AKA, Blood Couple, AKA Double Possession, AKA Black Evil, AKA Black Vampire, and AKA Blackout: The Moment of Terror (*Whew* I think that’s all of them)
Ganja and Hess tells the story of Dr. Hess Green, an anthropologist. Dr. Green takes on a new assistant (played by the Director, Bill Gunn) and invites him to dinner. Unfortunately his new assistant is horribly neurotic. The man rambles his way through a very nice dinner (Dr. Green is apparently very well off), has to be talked out of a tree later in the evening, and then later that night, for reasons unknown, stabs Green in the chest with a ceremonial dagger. Driven to guilt and despair, the assistant kills himself
After of course taking a nice warm bath and bloodying up the drains.
But Green isn’t exactly dead. In fact, to his surprise he’s very much alive and has acquired a taste for human blood. He deals with this, at first, like any rational man would. Not by killing people of course, but instead by robbing blood banks. But when his desire for blood becomes too great, he resorts to killing prostitutes (and pimps).
There’s a baby crying in the background in this
scene. You can see he’s really torn up about it.
/sarcasm Have fun sleeping tonight.
Enter Ganja, his dead assistants wife. Ganja comes looking for her husband, but quickly falls for the doctor and the two start a life together despite the veritable truck load of literal and figurative skeletons in Hess’s closet.
Marlene Clark is really very striking in this film. She was also
given some of the better scenes, thank god.
Ganja and Hess is a very interesting take on the vampire genre. The word ‘Vampire’ is not once uttered during the entire 110 min length of the film. There is also no neck biting, no coffins and Mr. Blood Drinker has no problems walking around in the sunlight. (There is quite a bit of religious symbols, so there is that.)
Instead the film treats Green’s growing blood lust as an addiction, and commonly refers to it as such throughout the film, treating it as one would a dependency on alcohol or any other drug. When the need becomes to great he’ll resort to drinking it off the floor, but more commonly you’ll see him sipping it out of a glass.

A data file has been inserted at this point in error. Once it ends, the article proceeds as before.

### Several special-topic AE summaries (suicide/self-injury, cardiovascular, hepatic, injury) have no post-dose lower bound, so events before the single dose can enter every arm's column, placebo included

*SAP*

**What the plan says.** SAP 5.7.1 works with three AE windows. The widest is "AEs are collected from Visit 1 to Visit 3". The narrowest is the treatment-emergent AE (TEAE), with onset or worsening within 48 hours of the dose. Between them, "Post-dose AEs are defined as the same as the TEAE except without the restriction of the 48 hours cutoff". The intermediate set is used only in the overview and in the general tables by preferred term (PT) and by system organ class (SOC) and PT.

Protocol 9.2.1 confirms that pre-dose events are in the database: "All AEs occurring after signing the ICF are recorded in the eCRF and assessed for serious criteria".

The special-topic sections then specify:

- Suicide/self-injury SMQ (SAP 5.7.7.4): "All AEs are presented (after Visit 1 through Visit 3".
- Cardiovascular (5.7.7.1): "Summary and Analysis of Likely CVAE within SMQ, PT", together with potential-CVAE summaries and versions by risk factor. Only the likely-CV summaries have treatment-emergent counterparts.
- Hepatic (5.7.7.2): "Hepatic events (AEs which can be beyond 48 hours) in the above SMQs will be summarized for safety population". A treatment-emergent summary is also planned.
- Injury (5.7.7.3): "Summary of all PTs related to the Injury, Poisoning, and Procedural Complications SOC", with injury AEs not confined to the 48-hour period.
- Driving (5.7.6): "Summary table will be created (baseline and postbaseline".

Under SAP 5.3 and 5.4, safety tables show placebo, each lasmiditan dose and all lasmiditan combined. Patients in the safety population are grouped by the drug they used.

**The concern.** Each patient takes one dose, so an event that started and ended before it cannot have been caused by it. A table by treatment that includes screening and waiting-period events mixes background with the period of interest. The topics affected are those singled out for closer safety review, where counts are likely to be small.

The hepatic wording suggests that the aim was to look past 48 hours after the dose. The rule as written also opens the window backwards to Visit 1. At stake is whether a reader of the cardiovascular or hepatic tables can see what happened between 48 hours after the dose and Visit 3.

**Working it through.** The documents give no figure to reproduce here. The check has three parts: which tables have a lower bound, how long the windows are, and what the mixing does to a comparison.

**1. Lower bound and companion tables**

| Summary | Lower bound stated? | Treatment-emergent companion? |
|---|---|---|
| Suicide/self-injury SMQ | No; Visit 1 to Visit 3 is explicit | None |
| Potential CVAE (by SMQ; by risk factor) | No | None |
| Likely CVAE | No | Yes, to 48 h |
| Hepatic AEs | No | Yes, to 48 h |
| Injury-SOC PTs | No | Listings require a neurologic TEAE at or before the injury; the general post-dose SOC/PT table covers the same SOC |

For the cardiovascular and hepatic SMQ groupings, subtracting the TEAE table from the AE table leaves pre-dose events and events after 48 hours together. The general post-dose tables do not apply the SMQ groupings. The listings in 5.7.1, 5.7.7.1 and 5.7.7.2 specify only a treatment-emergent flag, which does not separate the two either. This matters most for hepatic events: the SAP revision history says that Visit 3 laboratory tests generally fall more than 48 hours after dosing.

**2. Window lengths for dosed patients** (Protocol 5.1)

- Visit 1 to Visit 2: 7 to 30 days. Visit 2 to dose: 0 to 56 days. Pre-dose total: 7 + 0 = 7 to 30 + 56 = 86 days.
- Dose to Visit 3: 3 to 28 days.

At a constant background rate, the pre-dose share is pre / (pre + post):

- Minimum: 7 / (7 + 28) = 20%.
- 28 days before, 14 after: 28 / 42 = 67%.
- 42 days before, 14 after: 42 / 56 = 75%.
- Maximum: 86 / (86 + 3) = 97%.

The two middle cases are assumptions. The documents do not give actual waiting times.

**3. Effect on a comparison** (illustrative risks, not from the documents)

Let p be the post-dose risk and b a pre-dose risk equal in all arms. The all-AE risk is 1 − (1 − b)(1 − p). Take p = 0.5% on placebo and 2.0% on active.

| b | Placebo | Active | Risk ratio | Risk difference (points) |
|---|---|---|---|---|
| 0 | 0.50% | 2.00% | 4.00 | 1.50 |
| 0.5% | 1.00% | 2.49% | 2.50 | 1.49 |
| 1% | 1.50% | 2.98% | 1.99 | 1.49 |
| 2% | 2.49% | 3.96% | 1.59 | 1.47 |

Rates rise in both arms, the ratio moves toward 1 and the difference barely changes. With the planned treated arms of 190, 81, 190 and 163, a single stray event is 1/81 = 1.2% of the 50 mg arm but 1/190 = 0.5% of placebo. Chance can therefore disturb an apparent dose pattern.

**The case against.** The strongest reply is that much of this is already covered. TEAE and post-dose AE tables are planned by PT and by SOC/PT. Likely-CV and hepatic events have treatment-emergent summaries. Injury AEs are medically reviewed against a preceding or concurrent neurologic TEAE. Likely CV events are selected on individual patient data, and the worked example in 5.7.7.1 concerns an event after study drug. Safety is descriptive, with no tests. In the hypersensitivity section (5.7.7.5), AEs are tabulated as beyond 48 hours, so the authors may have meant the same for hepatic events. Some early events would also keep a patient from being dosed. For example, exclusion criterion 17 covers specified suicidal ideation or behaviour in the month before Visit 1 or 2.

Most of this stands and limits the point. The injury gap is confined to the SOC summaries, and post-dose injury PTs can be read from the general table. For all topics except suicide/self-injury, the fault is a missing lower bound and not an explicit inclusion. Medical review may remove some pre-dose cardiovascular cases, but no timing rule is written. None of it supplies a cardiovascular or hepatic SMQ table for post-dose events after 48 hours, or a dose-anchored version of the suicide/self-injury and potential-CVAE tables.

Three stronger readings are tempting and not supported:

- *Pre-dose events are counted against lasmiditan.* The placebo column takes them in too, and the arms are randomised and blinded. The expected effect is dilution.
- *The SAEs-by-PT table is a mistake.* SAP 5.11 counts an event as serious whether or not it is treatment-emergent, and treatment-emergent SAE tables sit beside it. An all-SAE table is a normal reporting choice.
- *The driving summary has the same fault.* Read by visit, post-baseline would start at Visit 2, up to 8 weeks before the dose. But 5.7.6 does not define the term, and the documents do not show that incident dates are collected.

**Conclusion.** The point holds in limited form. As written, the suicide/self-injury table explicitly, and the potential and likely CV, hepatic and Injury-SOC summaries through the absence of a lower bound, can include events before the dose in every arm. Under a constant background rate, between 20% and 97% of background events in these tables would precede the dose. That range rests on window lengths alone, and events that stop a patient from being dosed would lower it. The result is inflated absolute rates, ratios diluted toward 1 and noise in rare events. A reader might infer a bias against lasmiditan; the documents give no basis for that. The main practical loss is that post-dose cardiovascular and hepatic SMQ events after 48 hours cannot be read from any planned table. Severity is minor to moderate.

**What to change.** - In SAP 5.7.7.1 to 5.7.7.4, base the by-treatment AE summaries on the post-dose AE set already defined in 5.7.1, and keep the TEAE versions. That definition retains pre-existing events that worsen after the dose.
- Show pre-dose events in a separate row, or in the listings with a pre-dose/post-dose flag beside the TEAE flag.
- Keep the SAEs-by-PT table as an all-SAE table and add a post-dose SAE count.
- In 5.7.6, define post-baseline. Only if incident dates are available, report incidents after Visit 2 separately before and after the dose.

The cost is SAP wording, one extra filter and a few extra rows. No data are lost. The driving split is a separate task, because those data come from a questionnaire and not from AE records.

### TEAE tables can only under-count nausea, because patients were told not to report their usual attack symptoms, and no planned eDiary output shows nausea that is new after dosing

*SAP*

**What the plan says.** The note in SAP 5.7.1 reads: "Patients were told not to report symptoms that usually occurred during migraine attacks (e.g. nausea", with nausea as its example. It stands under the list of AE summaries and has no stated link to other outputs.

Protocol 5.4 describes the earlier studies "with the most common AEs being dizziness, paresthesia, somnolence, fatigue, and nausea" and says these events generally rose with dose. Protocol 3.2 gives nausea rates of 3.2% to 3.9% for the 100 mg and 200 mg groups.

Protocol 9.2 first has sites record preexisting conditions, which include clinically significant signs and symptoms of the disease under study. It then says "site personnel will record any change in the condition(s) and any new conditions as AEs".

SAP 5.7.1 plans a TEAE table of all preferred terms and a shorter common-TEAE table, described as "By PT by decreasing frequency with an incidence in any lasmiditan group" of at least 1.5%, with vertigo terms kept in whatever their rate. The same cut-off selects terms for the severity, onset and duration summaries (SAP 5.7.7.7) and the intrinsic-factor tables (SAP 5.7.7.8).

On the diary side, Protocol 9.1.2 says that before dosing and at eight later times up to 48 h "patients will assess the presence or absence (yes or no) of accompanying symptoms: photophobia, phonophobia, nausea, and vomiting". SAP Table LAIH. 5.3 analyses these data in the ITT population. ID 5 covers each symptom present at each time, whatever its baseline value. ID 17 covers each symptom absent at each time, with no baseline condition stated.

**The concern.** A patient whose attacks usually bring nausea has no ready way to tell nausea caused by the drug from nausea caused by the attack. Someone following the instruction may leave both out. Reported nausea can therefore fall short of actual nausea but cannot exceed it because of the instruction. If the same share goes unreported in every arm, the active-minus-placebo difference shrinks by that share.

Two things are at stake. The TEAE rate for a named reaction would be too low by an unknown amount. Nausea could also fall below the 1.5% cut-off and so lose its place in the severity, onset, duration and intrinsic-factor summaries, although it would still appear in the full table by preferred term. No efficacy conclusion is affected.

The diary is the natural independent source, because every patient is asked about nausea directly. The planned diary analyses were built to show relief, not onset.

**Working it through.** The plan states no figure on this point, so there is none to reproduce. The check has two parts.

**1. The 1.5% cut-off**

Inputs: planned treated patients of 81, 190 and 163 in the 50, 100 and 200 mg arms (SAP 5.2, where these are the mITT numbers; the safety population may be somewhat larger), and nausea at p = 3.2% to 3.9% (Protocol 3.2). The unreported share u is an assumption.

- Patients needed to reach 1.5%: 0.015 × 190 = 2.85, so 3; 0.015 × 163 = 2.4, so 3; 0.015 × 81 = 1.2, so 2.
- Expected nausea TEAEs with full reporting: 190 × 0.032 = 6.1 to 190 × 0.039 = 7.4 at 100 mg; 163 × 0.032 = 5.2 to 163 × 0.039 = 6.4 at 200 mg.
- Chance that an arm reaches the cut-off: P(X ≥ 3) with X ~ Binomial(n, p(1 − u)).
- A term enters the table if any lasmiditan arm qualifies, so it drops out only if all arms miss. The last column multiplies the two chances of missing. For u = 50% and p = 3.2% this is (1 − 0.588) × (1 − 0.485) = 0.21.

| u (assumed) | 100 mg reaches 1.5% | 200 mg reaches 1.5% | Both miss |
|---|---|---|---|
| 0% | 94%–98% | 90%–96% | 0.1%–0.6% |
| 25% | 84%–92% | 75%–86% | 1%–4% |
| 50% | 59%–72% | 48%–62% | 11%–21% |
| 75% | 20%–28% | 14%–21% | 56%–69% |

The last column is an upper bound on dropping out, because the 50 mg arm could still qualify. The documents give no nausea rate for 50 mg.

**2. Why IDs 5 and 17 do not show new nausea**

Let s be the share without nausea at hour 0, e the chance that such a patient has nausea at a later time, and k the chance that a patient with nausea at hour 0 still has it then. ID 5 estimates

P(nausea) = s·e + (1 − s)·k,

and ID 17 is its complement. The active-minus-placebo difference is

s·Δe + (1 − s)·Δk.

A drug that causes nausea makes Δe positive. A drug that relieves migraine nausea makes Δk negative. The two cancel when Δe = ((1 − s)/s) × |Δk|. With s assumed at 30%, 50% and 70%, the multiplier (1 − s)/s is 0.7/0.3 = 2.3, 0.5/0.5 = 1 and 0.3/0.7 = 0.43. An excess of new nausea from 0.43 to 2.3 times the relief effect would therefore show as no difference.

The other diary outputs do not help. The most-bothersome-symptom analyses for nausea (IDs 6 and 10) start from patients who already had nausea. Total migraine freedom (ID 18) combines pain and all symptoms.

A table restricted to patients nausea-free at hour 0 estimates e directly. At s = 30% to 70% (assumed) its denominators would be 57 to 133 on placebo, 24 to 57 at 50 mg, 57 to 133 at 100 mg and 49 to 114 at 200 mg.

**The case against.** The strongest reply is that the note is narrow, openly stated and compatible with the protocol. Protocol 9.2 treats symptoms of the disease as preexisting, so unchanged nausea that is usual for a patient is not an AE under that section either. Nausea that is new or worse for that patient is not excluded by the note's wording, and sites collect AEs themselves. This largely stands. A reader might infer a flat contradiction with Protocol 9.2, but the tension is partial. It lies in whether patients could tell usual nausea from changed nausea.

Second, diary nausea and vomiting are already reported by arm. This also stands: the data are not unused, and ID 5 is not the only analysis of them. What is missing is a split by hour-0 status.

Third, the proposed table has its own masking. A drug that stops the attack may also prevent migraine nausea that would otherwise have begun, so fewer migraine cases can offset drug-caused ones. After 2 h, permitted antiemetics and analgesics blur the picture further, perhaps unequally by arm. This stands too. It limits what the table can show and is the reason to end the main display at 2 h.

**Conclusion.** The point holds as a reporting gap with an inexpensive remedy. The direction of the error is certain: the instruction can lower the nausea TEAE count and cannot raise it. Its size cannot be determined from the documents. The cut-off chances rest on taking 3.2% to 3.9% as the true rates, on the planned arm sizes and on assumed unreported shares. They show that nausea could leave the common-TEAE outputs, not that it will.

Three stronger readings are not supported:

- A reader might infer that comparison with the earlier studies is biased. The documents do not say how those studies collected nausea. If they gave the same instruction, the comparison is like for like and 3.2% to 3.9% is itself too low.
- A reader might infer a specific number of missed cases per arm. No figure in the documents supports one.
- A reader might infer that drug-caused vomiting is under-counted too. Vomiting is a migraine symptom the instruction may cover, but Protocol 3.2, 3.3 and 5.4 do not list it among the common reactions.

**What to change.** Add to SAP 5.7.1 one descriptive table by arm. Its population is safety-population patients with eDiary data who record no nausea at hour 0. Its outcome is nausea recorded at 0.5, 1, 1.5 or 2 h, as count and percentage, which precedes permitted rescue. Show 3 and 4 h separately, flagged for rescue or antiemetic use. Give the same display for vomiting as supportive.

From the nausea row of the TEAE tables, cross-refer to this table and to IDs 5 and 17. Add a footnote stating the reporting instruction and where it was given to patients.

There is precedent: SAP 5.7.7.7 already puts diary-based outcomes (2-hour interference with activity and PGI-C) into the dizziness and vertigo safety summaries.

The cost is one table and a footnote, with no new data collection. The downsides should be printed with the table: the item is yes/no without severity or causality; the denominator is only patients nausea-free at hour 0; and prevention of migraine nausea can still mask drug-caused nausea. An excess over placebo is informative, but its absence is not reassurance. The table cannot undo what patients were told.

That’s not tomato juice, people.
For a movie from 1973, the film can be a bit grainy and some of the shots are poorly framed and too long (the aforementioned tree scene is a good example. You see the assistants feet and the top of Hess’s head while they have a winded conversation. I kept expecting the camera to pan up or down or something, but it didn’t happen.) But after the first 10 minutes or so the movie picks back up, especially after Marlene Clark shows up.
One of the more interesting aspects of the film was the soundtrack. African tribal beats, chants, and calls echo throughout, often picking up tempo and volume as the need for blood intensifies. The beats often give off a ghostly echo in the background, giving the film a very surreal tone. There is also quite a bit of tribal imagery offered in the film, perhaps harkening to Green’s anthropological roots or the dagger’s.
Or both. Who knows.
The actors do an exceptional job of keeping the film together despite the movie’s surreal tone and often choppy storytelling. Duane Jones, in his only other leading role since Night of the Living Dead, fits into the surreal-ness of the film so well it’s astounding and when Marlene Clark shows up she’s so warm and human that they’re a perfect counter balance to each other.
Mind you, this is not a film that everyone will enjoy. The ethereal tone is enough to turn a lot of people off and the lack of enough vampire lore in what is clearly a vampire movie will turn off even more. But if you can get past that then Ganja and Hess is a unique movie experience not to be missed.
PS: A word of note, if you’re interested in watching this movie make sure you specify the title as Ganja and Hess. The other titles mentioned look to be edited cuts of the film, made to try to cash in on the Blacksploitation market after the films distributors pulled the movie from theaters after a week long run in Manhattan.
Ganja and Hess is currently available for streaming on Amazon Prime.
It’s also received both a DVD and Bluray release.Try Prime Discounted Monthly Offering
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